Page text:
Malamulele - Communication Minister Faith Muthambi has warned schoolboys against chasing after girls, but has encouraged both sexes to focus on their schoolwork.
Muthambi was speaking at Peninghotsa High School in Mtititi village near Malamulele, Limpopo, this week as part of a visit to various schools for the department's back to school campaign.
"We do not want learners dropping out of school as a result of things that we can prevent such as teenage pregnancies and drug abuse. Girls, it is books before boys, let it remain so. Boys, stop chasing our girls, instead spend your energy chasing As," she said.
The minister said communities need to provide support to students and ensure they do not loiter on the streets during school hours.
"We also have to ensure that school infrastructure is used adequately to enhance student performance. Protect and preserve our school infrastructure, and guard against vandalism," she added.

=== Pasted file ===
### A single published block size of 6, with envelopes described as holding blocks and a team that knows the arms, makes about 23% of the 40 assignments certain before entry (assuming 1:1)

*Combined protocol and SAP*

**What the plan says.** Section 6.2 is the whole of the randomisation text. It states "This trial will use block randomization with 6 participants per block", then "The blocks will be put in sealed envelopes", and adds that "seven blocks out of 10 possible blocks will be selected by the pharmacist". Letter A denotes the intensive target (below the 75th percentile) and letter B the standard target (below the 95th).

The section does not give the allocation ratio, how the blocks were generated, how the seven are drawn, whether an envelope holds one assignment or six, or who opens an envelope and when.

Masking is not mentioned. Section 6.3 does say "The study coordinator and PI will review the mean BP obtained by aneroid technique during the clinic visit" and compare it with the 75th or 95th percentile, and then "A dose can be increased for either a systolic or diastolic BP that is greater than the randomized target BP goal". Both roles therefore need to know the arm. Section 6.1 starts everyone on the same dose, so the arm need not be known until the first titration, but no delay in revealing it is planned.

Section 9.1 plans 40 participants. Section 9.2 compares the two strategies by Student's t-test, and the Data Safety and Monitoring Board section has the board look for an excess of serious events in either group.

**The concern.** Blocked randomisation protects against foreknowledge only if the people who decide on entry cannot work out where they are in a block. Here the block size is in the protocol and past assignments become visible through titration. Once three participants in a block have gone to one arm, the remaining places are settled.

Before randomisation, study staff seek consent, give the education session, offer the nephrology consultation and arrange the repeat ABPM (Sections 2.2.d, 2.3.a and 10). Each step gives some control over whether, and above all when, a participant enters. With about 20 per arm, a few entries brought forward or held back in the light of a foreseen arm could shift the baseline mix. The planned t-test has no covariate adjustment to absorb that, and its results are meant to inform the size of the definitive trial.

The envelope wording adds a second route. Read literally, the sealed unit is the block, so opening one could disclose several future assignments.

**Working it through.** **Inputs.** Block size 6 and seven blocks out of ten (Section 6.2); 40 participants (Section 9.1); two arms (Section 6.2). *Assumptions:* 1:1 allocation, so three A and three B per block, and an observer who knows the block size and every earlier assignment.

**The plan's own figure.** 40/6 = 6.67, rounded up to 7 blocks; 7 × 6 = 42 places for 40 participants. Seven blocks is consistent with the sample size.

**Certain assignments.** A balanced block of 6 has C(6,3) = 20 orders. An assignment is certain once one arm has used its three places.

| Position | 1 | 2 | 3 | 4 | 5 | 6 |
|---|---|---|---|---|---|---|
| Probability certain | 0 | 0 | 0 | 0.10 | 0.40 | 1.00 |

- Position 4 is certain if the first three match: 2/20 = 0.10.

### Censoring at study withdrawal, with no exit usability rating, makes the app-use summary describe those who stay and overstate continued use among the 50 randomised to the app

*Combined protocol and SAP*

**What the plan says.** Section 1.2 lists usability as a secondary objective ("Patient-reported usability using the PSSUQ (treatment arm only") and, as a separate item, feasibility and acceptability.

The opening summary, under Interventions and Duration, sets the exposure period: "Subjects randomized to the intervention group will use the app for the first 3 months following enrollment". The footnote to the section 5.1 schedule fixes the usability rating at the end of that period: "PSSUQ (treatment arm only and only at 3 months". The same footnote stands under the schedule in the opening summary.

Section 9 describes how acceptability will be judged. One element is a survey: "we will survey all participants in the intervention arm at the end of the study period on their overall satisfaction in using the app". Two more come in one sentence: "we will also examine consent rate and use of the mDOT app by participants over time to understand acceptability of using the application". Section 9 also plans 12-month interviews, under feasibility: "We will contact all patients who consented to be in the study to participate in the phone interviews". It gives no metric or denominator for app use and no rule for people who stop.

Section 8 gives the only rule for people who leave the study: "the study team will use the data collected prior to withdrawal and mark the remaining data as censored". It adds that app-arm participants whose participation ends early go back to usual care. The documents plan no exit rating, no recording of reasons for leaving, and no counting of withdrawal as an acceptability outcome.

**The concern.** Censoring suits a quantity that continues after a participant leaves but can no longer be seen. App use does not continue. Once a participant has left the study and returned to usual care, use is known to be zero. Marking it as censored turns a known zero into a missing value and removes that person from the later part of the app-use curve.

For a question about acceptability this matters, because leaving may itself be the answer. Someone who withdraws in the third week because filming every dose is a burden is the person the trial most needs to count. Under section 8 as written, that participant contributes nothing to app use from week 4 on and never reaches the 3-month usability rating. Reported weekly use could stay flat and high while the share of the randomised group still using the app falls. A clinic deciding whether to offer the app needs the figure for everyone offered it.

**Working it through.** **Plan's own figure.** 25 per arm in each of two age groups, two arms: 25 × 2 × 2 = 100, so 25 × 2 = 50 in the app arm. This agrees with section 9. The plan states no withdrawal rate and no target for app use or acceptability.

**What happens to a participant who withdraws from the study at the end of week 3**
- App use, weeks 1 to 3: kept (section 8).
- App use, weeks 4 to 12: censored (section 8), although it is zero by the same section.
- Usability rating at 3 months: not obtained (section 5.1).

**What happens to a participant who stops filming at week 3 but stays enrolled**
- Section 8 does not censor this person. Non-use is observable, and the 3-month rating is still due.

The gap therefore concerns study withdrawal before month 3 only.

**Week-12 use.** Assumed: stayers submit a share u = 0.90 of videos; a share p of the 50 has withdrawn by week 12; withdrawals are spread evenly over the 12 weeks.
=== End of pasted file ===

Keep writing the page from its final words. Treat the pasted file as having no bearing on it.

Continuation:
She further urged community members to always regard school property as their resource.
"Please don’t buy that computer, TV set or gardening tools that have been stolen from your child’s school. If you buy them you are robbing your own child," she said.
Muthambi also pleaded with pupils to consider their parents' budget before choosing a school.
"We see parents stretching their family budgets to send their children to schools in far-flung places. Children wake up extremely early and have to travel in unroadworthy vehicles to attend school. We must improve the schools in our neighbourhoods so that they are attractive to pupils and their parents," said Muthambi.
Muthambi promised to attend other challenges that have contributed in the school producing a 54% matric pass rate in 2015.
School principal, Hasani Chauke, told the minister that not only were some of the school buildings blown off in a hailstorm last February, but the school also has a shortage of teachers."Our Grade 12 pupils wrote their final examinations in those classes without a roof. Some parents withdrew their kids this year and we are left with 200 pupils. It is challenging," said Chauke.